Where do you see the future of housing and retail development? How is that going to be exemplified or taken forward by Station Avenue?

The future of retail — that industry is going to continue to change over the next five to 10 years. The stores, the shop spaces are going to get smaller. The trade areas are going to get wider. Bricks and mortar is alive and well. When retailers become irrelevant to their customers, their guests, they seem to fail more.

The indoor mall is an anachronism that, I think, is going to continue to fail. Street retail and lifestyle centers have historically outperformed the indoor malls.

So when I look at Station Avenue, we are creating a district for the way people live their lives. I think the millennials are a big part of the way we do our retailing: a lot of choices; they want everything at their fingertips. This gives them ability to not own a car, or not use it as often.

The choices people are going to make at Station Avenue will affect their lives: I’m going to take the train to work, I live there, my gym is there, I do yoga there.

What other nascent opportunities are there for more TOD — more dense, high-productivity development — in the North Bay?

We’re looking at them right now. Marin County has always been cautious about growth, where Sonma County — specifically, Petaluma, Rohnert Park, Santa Rosa — have experience the majority of that growth … with new housing being built. If I’m a southern Marin County city and area, I would want this type of TOD community near me, because it stops that traffic from going all the way north. Traffic is going to continue going north, because that’s where the building is going on.

Novato is an area we’re paying attention to. Petaluma: I think there are some spots. The challenge is going to be, with the rising cost of construction and having only a very small footprint — say, 4 to 6 acres — it causes you to build vertical construction. And we know that is the most expensive kind of construction in the Bay Area right now. It causes rents in all segments, from office to housing to retail, to increase.

Most large residential and commercial projects might have locations for bus stops and such. But clearly you and your team are taking much bigger steps to integrate the way people use transit today and in the future. Explain some of the ways how people get from Point A and Point B that influenced your team in planning your project.

It’s safe to assume not all trips are going to be via SMART exclusively, no matter how frequent or reliable it is. Driving and transit habits are changing and will continue to evolve, and with these new mobility habits, we must alter the way we design our projects. At Station Avenue for example, we’re creating designated ride service (such as Uber and Lyft) pickup locations to minimize traffic congestion that can be generated by these services. We’re designating short-term pickup parking for food delivery services (like Grubhub and DoorDash).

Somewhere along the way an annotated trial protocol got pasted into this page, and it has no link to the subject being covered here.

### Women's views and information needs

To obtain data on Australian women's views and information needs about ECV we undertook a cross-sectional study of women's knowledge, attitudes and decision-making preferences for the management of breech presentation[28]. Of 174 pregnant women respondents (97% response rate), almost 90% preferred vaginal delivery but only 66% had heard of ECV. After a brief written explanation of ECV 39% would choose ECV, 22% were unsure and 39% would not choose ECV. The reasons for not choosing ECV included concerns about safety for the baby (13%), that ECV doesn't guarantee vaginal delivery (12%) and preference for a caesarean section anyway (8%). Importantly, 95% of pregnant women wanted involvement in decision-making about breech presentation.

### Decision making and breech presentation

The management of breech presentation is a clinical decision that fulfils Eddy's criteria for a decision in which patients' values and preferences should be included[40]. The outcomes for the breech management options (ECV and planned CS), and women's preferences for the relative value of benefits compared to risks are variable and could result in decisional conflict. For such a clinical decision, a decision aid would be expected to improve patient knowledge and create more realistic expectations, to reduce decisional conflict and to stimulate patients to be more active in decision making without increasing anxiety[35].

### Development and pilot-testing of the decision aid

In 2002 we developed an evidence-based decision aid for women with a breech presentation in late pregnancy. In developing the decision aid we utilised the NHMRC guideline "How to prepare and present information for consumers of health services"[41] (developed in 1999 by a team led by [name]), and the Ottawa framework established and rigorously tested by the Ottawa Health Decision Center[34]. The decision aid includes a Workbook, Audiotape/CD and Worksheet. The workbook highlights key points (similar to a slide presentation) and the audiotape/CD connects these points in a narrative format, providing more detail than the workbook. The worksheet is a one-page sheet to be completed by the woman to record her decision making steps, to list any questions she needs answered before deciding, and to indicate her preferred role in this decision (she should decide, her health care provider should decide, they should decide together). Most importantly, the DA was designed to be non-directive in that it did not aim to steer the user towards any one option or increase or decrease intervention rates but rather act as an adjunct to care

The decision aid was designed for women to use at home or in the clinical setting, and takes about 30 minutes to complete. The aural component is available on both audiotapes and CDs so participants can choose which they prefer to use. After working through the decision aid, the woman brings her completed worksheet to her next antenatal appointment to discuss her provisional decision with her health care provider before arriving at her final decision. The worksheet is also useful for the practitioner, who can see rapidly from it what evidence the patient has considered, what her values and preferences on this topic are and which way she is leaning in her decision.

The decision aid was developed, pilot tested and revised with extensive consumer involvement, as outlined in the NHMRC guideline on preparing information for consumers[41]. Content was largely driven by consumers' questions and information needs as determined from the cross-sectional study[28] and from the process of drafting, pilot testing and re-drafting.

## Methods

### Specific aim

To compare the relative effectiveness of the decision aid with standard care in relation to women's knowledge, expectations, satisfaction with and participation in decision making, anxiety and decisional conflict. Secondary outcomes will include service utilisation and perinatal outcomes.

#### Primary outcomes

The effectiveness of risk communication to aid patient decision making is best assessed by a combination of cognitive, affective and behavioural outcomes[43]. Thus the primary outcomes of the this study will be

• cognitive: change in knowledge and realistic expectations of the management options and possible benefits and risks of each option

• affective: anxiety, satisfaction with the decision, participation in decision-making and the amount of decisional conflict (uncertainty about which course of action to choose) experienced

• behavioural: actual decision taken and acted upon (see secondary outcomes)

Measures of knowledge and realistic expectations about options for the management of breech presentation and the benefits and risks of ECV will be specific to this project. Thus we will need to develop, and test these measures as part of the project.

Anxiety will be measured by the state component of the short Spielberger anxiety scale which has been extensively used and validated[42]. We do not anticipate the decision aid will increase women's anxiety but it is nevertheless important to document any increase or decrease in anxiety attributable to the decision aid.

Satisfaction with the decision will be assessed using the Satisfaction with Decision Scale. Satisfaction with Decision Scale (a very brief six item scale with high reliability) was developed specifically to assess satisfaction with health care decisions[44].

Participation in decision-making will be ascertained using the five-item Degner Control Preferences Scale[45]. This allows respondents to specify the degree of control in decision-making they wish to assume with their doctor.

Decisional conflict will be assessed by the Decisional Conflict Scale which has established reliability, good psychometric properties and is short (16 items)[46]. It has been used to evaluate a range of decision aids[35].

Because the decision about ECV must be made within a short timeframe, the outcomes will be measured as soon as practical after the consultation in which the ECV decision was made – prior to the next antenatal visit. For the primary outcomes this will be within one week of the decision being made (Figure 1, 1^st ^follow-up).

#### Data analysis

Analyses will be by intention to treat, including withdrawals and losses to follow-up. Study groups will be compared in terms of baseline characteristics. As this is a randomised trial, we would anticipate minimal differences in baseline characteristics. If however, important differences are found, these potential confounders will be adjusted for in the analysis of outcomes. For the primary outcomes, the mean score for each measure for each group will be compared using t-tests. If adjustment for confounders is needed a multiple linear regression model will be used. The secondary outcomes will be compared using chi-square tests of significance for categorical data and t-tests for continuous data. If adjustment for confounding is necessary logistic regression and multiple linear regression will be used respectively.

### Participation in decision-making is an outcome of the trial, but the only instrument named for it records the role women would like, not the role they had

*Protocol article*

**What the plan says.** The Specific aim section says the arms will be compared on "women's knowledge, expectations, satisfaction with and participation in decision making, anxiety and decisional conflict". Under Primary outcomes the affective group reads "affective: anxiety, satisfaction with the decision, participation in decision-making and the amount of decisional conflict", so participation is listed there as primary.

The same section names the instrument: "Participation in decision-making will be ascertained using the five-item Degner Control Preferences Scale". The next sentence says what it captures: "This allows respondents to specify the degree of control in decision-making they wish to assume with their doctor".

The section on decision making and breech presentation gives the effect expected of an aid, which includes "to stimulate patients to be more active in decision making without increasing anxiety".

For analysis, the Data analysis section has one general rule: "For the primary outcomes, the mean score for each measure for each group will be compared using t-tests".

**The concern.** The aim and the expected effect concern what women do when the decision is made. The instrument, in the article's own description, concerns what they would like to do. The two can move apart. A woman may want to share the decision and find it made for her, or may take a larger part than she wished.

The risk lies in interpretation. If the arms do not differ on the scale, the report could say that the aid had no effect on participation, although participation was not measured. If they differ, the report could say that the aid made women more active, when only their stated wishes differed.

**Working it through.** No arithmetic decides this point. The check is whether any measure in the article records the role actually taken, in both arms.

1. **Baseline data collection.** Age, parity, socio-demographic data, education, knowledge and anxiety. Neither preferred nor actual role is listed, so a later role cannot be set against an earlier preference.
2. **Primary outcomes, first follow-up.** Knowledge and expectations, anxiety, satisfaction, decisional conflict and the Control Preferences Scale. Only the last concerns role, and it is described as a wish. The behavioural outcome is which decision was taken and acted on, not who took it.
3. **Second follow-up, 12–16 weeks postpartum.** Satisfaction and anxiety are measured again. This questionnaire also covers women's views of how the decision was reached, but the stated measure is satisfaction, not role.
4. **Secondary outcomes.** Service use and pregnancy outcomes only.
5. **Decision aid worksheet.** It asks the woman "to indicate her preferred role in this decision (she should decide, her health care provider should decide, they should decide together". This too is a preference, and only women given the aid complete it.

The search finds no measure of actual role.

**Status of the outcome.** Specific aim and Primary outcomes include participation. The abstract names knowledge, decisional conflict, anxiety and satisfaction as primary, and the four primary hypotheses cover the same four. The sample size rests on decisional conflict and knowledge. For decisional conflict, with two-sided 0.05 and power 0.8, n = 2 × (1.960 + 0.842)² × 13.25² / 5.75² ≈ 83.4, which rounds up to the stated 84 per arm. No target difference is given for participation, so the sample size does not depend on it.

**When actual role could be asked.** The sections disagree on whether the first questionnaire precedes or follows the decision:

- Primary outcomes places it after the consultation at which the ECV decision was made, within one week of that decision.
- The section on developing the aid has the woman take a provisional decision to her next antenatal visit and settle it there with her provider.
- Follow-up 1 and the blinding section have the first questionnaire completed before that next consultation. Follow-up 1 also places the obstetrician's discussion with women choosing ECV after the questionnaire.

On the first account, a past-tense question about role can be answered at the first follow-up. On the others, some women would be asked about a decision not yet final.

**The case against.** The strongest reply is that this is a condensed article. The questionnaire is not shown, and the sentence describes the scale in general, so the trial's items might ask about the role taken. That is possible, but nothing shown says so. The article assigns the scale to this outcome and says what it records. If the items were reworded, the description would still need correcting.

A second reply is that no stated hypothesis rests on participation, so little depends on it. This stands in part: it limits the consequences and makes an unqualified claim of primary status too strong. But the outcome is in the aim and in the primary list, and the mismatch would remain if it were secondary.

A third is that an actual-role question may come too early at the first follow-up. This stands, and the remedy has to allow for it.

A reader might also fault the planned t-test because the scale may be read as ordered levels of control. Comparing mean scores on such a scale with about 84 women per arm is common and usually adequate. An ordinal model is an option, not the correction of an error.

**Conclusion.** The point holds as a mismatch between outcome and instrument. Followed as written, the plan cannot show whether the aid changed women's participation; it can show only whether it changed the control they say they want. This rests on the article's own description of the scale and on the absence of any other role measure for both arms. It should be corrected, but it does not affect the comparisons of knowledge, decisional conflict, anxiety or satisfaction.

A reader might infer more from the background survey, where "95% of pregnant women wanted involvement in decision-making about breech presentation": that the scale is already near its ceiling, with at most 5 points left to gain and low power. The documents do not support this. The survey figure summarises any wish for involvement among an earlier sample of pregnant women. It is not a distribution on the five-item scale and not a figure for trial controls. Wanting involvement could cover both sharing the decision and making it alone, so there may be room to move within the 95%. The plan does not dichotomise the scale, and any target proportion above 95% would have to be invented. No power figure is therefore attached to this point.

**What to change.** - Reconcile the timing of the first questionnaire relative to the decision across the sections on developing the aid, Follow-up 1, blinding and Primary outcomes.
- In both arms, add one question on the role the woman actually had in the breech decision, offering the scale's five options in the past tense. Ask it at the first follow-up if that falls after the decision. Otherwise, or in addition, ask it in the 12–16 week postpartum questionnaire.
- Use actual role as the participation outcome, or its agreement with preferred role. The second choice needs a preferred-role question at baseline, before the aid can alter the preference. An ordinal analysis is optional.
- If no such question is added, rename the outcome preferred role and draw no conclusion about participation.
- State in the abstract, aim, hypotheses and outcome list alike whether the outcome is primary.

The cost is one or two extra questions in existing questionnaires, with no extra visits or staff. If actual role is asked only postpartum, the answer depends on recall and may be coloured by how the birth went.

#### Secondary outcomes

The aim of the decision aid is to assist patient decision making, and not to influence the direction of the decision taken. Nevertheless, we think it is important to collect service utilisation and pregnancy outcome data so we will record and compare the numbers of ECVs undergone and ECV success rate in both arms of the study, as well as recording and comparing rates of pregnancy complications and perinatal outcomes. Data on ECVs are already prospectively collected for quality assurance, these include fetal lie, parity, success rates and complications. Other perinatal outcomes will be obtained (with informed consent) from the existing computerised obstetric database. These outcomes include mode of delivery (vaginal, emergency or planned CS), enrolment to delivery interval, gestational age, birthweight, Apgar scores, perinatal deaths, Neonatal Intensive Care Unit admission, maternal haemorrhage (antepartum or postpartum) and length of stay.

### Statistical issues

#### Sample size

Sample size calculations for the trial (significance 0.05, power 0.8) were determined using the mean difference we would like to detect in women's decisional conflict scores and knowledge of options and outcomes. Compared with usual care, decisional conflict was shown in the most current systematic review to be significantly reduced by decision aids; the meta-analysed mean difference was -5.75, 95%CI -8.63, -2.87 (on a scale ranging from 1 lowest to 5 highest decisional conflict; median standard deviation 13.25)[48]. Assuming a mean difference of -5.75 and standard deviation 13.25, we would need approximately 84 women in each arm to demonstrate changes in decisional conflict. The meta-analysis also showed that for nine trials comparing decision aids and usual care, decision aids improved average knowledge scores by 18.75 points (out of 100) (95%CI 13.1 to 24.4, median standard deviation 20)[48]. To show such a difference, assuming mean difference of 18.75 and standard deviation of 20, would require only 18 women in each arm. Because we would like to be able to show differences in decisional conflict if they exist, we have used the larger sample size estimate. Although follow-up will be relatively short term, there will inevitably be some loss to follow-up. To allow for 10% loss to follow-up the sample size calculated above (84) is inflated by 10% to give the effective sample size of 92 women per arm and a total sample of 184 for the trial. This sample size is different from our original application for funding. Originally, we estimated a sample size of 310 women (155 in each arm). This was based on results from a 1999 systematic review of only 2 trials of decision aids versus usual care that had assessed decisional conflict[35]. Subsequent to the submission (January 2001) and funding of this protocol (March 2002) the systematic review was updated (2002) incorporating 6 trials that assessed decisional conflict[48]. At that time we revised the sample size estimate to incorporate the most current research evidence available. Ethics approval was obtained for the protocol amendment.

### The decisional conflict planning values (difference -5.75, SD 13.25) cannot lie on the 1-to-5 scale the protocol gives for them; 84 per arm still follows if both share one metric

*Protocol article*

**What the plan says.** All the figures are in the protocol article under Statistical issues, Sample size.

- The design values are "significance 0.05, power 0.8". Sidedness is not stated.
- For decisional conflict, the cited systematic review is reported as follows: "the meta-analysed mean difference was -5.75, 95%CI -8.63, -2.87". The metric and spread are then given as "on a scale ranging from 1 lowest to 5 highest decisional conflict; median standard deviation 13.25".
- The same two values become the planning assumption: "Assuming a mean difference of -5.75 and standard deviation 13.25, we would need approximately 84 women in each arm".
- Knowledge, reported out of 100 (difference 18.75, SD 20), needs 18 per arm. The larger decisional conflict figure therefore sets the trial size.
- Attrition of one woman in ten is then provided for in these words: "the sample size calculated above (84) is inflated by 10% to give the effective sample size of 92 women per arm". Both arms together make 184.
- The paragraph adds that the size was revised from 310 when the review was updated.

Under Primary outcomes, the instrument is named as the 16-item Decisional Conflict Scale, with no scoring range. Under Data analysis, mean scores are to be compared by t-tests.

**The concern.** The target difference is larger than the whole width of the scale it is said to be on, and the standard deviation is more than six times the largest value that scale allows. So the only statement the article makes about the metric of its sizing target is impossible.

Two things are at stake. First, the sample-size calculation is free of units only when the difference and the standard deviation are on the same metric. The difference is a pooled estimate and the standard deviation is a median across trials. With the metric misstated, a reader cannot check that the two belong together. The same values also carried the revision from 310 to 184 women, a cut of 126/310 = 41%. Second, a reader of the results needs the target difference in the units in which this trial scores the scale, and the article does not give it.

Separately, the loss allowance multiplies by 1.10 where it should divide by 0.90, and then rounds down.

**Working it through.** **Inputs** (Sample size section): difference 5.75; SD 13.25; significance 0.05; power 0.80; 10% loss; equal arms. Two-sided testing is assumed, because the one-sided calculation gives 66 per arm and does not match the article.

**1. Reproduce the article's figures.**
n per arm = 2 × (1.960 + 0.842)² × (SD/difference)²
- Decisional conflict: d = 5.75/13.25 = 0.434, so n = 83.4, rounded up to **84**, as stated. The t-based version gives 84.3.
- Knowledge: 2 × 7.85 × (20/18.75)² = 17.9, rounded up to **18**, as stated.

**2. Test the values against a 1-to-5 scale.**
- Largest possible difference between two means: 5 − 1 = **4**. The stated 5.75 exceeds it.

Easy access to alternative modes of transport is crucial, especially if other amenities can’t be found within walking distance of Station Avenue. This could take the form of a shared bike system, onsite Zipcars for a quick trip, or easy access via Uber and Lyft. In addition, we’re also preparing for a future with autonomous cars by designating vehicle queuing areas.

Even as we’re preparing Station Avenue for these future driving trends we’re also keenly focused on current driving and parking needs. We work with a “park once” strategy for our visitors, with a generous distribution of convenient parking opportunities. We’ll offer parking amenities such as mobile parking stall availability access, signage and EV charging stations.

For bicyclists, we’re extending Rohnert Park’s extensive bike lanes throughout our project as well as providing convenient bike parking. All of the office spaces will have showers and bike parking rooms. In addition, we’ll be participating in a regional bikeshare program.

We’re quite fortunate to have SMART adjacent to our project. We recognize that we’ll have two types of SMART riders visiting Station Avenue. The first type of rider will arrive at the Rohnert Park SMART station from other locations to work, shop or dine. We’re creating a major architectural feature, our portal, to welcome SMART riders to Station Avenue

The second kind of SMART user will live at Station Avenue, or in the area, and hop the train for outbound locations. For these riders, we offer amenities near the SMART platform such bike parking, commuter “kiss and ride” short-term parking, interactive SMART information kiosks, and more.

We see SMART ridership continuing to grow, with Station Avenue both helping generate more riders and benefiting from future growth.